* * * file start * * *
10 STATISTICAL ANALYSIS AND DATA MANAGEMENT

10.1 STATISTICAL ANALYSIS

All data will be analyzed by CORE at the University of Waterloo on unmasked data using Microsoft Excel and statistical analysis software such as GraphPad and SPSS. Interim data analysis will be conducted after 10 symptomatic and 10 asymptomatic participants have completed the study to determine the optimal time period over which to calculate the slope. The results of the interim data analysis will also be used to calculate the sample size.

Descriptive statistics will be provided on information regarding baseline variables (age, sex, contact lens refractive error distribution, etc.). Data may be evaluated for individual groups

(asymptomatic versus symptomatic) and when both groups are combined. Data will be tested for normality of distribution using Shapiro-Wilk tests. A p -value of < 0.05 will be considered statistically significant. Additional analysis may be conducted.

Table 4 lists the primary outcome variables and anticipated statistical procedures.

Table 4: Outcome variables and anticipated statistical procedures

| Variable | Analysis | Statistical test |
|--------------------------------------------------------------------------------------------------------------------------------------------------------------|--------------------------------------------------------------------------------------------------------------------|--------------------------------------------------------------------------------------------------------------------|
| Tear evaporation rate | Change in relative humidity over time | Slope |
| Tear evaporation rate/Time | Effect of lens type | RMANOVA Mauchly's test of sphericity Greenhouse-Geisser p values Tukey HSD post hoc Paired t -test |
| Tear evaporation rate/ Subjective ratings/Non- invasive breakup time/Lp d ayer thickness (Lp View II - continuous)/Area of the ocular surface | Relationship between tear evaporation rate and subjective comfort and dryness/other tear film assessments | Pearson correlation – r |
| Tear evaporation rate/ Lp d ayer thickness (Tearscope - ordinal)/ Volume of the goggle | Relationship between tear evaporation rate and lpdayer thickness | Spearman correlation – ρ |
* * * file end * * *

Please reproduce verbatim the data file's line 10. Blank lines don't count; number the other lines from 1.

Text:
| Tear evaporation rate | Change in relative humidity over time | Slope |